The prize was awarded on September 21, 2009 to a seven-member international team called "BellKor's Pragmatic Chaos." To get to a 10 percent improvement the team had to take some unconventional approaches. Their algorithm took into consideration how people rated movies just after they watch them as opposed to a few days later. It turns out some movies drop in ratings while others get better the more people think about them. Each movie has its own curve of how different people might rate it over time. The team also looked at people's mood as they rated multiple movies. For instance, when people didn't like a movie they tended to rate it and other movies lower than if they rated the single movie by itself.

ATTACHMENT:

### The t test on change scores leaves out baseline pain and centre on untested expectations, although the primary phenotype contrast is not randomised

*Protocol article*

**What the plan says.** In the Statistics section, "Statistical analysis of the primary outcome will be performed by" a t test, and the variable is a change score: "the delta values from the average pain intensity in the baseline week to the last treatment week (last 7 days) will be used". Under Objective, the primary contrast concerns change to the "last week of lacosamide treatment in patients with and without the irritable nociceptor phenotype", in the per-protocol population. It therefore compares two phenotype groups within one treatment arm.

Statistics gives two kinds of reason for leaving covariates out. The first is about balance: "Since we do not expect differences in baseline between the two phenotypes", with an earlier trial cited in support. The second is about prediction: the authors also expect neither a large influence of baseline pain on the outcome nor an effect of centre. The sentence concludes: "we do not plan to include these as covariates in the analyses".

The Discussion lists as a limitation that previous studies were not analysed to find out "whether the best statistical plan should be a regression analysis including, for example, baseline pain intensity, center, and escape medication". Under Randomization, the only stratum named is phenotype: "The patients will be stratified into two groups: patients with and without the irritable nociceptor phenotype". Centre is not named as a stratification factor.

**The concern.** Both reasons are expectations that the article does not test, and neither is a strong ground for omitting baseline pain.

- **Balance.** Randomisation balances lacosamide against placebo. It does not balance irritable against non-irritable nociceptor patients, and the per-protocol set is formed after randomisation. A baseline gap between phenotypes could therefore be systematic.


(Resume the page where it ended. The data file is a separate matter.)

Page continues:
All of this data and behavioral observation led to a single simple goal: better movie recommendations. For Netflix better movie recommendations means happier customers. These customers will remain loyal and continue to rent movies from Netflix's service.
Excerpt from Screen Future
Chapter 6: Personal TV
Discovery is an issue and anxiety that seems to be haunting a lot of people in multiple industries. All of them have similar ideas of how it might be solved. The first way to take a whack at the problem would be good old-fashioned raw computing power. Now at Intel we like this approach. There's no denying that increasing computational power in an ever-expanding collection of devices and gadgets would allow us to apply the intelligence and power of a computer to help people find a game to play or a TV show to watch. But raw power isn't enough.